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Going for Growth

During the referendum campaign the economic forecasting consensus, led by HM Treasury, forecast a recession or close. The Treasury said the third quarter would produce -0.1 per cent growth at best and it could well be worse. The GDP first estimates out on Thursday are for GDP growth of 0.5 per cent – strong growth, certainly no recession.

Why did the Treasury et al say this? For two reasons: that there would be huge negative effects of ‘uncertainty’ and that people would also react negatively to a long term negative effect of Brexit on the economy. But what justification was there for either?

Start with the last. Why did they project such a long term negative effect? First, the Treasury had a ‘gravity’ model of trade in which effectively the EU is in pole position as our trading partner because it is close, whereas it is really difficult for us to build up our trade with other countries; in this they disregarded our massive trade with the rest of the world which is well over half our trade. Second, they assumed that in post-Brexit policy the UK would erect the same trade barriers that the EU has not just against the rest of the world but also against the EU and that we would not regulate our economy any differently from the EU. But these policies would be damaging and the opposite of what is best for the UK after Brexit. In fact we should get rid of the EU trade barriers and go to free trade and we should pursue a balanced regulative system that both supports business and ensures basic employment rights. With such policies it is plain that the UK will do better than now: my own calculations on a standard trade model and on my ‘Liverpool Model’ of the economy suggests up to 10 per cent better compared with staying in the EU.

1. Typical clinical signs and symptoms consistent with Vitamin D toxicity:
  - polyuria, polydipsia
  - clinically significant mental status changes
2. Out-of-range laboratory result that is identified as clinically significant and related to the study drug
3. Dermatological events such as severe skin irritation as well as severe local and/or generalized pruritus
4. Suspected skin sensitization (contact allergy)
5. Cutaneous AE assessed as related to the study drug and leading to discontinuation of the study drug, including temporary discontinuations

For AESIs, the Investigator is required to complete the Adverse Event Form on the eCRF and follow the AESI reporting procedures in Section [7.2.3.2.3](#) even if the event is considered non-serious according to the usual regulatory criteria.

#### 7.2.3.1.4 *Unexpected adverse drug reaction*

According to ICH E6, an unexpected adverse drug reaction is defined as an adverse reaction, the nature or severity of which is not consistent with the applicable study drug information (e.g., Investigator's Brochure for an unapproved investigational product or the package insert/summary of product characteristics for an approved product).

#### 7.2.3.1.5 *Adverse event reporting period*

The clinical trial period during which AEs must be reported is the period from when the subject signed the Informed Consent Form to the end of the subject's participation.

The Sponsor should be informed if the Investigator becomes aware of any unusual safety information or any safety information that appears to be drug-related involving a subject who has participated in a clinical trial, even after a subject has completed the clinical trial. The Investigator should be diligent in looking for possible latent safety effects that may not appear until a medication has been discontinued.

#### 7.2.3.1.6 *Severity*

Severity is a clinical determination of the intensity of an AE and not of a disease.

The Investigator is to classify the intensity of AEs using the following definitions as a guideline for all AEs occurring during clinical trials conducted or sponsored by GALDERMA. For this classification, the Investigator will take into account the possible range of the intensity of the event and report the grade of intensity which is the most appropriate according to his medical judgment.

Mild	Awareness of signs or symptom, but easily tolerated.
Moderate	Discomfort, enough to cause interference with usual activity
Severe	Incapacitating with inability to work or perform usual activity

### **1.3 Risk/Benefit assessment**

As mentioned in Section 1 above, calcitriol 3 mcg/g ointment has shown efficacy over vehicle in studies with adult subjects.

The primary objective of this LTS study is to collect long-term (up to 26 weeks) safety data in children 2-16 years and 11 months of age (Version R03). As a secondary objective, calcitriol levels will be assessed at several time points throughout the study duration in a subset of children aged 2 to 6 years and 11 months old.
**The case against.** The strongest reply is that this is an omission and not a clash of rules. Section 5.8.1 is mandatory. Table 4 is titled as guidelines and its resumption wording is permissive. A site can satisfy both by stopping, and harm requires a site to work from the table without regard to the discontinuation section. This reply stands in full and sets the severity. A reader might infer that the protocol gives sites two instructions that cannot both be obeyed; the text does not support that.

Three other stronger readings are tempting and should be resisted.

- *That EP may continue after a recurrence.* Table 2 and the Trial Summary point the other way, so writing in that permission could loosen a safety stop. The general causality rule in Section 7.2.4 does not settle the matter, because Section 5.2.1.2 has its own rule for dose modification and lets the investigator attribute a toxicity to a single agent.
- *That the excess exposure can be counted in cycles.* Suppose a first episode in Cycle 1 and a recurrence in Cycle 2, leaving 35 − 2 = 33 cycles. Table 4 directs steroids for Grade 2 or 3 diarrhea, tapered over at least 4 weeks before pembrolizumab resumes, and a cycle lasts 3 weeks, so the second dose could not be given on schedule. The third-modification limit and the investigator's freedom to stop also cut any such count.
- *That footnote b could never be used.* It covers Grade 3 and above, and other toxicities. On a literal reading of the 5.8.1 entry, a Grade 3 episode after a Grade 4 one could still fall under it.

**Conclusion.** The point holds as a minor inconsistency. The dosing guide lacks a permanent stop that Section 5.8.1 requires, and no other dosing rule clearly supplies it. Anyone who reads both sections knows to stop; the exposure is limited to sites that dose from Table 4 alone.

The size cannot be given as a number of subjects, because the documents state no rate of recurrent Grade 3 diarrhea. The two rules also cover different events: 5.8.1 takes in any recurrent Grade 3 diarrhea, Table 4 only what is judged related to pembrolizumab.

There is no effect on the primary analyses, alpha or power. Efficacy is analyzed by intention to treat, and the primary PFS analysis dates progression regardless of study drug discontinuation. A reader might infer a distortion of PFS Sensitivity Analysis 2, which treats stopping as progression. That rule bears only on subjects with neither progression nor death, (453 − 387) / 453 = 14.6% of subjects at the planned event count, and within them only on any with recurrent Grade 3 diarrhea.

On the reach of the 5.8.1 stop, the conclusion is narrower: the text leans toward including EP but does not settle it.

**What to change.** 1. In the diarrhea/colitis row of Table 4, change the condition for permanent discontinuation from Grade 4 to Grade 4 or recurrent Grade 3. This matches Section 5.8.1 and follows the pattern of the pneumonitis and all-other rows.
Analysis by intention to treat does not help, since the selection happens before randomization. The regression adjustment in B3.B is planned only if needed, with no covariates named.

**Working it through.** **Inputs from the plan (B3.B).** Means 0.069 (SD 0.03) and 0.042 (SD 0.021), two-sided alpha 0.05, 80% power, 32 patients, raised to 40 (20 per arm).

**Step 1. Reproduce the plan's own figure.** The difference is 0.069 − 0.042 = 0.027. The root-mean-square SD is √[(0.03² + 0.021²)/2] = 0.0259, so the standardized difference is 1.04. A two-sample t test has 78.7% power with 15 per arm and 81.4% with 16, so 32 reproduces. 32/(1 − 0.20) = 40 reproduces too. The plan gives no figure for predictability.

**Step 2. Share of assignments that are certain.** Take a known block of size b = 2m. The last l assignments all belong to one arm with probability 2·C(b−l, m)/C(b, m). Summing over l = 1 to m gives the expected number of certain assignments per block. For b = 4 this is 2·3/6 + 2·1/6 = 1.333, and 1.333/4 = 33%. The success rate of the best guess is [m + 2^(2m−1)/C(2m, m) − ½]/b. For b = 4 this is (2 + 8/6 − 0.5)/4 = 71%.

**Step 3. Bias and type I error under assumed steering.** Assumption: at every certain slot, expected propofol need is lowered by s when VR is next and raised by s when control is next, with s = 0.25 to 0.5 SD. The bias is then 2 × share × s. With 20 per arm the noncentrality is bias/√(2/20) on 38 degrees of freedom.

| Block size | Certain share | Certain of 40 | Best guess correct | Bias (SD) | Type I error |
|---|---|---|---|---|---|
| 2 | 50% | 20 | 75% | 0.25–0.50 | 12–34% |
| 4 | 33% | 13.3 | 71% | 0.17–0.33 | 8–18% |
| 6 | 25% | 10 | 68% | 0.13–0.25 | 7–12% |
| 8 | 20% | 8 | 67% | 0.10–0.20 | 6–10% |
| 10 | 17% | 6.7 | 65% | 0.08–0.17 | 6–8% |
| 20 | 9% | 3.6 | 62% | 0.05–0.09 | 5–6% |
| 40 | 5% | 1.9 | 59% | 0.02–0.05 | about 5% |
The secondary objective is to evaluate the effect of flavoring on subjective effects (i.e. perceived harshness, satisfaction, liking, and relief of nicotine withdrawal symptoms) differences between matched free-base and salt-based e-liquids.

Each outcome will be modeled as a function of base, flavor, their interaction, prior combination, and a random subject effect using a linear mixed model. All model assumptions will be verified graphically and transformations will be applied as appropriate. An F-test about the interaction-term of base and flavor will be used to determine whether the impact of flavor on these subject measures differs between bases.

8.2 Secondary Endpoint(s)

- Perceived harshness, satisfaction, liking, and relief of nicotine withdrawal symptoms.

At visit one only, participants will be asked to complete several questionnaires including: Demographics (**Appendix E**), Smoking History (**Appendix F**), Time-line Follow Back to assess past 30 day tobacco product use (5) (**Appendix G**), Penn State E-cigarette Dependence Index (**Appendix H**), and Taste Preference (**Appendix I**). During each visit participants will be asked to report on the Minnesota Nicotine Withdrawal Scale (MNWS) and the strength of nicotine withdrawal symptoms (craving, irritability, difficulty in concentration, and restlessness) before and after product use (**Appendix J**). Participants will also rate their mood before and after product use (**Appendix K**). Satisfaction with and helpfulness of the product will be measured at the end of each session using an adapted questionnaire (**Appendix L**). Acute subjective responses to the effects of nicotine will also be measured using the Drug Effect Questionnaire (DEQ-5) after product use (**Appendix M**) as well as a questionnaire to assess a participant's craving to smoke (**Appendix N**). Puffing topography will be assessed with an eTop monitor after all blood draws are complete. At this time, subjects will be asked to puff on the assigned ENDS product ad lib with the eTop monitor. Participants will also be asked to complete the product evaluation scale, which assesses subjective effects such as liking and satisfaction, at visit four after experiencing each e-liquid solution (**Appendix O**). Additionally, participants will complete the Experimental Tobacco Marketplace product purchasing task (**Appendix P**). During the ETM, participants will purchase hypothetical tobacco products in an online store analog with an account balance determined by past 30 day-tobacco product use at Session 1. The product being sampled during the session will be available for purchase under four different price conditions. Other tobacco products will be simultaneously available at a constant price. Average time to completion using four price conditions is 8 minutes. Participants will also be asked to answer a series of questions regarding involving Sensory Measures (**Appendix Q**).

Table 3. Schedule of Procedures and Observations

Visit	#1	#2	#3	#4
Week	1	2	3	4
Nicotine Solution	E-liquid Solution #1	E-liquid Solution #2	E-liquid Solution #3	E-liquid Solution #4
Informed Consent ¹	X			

Not only did the Treasury assume damaging long term Brexit policy, they also said that ‘policy uncertainty’ would damage the economy. But that uncertainty depends on HM Treasury among other ministries. Fortunately, Theresa May’s government has made big strides in reducing policy uncertainty by telling us that there will be a ‘clean Brexit’ in which we regain control of our laws and our borders unconditionally and we will achieve free trade with all comers including the EU. Of course there is plenty of detail to fill in and the EU itself may not be easy to deal with.  But self-interest dictates that for the EU too free trade with the UK is best. In any case, the UK can and should dismantle its trade barriers unilaterally even if the EU will not do so; this is our best policy whether others dismantle theirs or not! A country’s trade barriers harm itself because they raise prices to consumers and encourage the expansion of protected, and so less efficient, industries.

What the third quarter GDP figures show by their robust growth is that the British people are not as stupid as the Treasury, or the consensus it leads among the IMF, OECD and many ‘me-too’ private groups, assumes. They know that Brexit is good for them long term and they already understand where policy is going. As a result any policy uncertainty factor is diminishing by the day. Also they are not economic neophytes: they realise that like death and taxes, uncertainty is always with us! So the Treasury massively exaggerated the effect of any uncertainty on the economy.

It is time for the Treasury to rejoin the government of Theresa May and stop fighting George Osborne’s war against Brexit. That way they will avoid any further discrediting of a major office of state.

Professor Patrick Minford

Patrick Minford is Professor of Applied Economics at Cardiff Business School. His publications include Advanced Macroeconomics: A Primer (2002 and 2019, with David Peel) and the forthcoming After Brexit, What Next?: Trade, Regulation and Economic Growth (2020, with David Meenagh). His Politeia publications include The Economics of Brexit – Getting the Best Deal for the UK (2018) and Flawed Forecasts: The Treasury, the EU and Britain’s future (2016).

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